Author: WO2 Alan Taylor, SAAF Museum historian

At Alexandersfontein, just outside Kimberley’s city centre and adjacent to the local airport stands a simple corrugated building.

Few realise that the building is a reconstruction of an early 1900s aircraft hangar and that the site is where our first military pilots received their basic flying training.

Inside the building is an exact full-size replica of an aircraft known as the Paterson Biplane no. 2 – the aircraft used 108 years ago to train those men and Africa’s first qualified female pilot, Ann Maria Bocciarelli.

British pilot Cecil Compton Paterson established the Paterson Aviation Syndicate at Alexandersfontein in 1913 and was given the contract to train ten pilots for the then Union Defence Force’s newly authorised South African Aviation Corps. The original aircraft was destroyed in a crash and Paterson, along with his pupils, built a new aircraft from some of the salvaged remains. This aircraft crashed in that October and he purchased another from one of the civilian pupils in order to complete the contracted training. Six men were eventually sent to England for advanced training with the Royal Flying Corps in April 1914 and a few months became the first South Africans to serve in WW1.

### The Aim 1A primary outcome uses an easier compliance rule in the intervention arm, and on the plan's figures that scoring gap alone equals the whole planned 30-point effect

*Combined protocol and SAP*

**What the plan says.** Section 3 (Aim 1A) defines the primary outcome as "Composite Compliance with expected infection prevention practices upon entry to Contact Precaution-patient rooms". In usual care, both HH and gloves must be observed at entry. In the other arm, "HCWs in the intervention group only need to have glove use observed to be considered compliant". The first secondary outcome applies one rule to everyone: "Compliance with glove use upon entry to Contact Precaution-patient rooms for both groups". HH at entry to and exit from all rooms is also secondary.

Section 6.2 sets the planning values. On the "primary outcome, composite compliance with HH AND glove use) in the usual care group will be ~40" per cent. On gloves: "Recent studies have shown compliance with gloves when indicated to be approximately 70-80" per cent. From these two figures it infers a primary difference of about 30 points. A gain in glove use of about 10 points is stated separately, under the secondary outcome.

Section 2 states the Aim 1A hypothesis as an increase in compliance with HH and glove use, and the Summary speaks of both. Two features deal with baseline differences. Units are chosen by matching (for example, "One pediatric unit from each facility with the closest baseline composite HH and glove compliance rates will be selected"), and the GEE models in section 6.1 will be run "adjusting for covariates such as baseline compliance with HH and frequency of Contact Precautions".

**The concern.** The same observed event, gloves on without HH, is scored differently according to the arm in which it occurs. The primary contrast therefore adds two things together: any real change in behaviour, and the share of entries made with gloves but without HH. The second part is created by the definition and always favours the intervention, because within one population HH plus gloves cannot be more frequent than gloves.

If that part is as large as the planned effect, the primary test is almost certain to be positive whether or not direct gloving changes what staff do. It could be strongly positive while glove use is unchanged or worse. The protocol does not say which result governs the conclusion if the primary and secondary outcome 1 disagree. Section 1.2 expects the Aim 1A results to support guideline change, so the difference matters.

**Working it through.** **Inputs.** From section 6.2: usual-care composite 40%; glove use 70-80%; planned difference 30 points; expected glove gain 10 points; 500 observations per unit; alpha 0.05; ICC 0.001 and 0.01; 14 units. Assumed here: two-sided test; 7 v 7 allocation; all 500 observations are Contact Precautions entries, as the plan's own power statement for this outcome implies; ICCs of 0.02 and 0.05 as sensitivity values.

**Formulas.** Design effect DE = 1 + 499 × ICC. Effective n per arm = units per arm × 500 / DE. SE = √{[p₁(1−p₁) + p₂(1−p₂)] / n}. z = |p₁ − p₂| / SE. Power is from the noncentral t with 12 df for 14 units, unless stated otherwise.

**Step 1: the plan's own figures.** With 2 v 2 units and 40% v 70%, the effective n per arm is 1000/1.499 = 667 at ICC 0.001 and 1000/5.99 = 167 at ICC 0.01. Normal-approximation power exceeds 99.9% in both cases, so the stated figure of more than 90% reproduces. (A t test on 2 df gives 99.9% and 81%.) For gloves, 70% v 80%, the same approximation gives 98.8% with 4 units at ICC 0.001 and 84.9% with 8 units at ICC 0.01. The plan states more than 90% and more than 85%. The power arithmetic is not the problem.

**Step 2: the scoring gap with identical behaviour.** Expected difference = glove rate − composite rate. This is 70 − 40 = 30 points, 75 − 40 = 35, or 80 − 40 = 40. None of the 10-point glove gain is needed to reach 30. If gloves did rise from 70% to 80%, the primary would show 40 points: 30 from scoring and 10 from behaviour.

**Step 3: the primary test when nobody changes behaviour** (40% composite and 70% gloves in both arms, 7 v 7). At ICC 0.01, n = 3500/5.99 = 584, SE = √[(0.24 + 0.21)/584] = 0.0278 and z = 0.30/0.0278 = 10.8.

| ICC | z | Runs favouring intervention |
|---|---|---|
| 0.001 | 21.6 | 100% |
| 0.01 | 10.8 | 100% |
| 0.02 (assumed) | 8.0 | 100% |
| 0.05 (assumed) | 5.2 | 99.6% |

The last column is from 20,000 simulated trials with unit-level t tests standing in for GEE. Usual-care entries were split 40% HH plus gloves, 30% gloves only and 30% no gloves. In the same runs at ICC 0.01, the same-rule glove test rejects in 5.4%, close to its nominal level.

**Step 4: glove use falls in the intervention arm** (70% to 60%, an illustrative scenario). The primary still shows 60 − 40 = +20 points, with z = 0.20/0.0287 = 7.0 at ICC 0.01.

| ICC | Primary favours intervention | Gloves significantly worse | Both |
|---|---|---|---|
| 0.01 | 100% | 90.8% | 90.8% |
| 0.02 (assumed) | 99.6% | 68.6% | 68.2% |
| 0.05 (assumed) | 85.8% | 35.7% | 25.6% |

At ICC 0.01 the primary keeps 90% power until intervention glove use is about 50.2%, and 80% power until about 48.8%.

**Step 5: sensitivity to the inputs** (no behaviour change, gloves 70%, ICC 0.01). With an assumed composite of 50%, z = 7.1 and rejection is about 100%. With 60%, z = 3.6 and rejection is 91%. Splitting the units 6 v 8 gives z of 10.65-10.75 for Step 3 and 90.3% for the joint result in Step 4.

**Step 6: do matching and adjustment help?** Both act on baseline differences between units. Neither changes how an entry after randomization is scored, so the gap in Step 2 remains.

The Pioneers of Aviation Museum was opened in October 1981 through the joint efforts of the McGregor Museum in Kimberley and the SAAF Museum.  The replica aircraft was constructed by members of the SAAF Museum’s workshop, then based at Lanseria Airport, from plans drawn up using original photographs and a few dimensions discovered in a period aviation magazine.

The memorial alongside the reconstructed hangar contains the remains of Edward Cheeseman, a British instructor who was killed in the first crash and who achieved the distinction of being South Africa’s first recorded flying casualty. Stones brought from SAAF Association branches around the country were incorporated into the memorial as well.

The guest of honour at the unveiling was Maj Gen (ret) Kenny van der Spuy, the last of the original ten pilots who underwent training there and at the time of his death at the age of 99 in 1991 was the world’s oldest living pilot. His remains were also subsequently interred in the memorial.

Staff from the SAAF Museum at AFB Swartkop recently paid a visit to the museum while on official duties and re-established ties with the McGregor Museum. Embracing our collective aviation heritage we salute those intrepid airmen who paved the way for the establishment of the SAAF.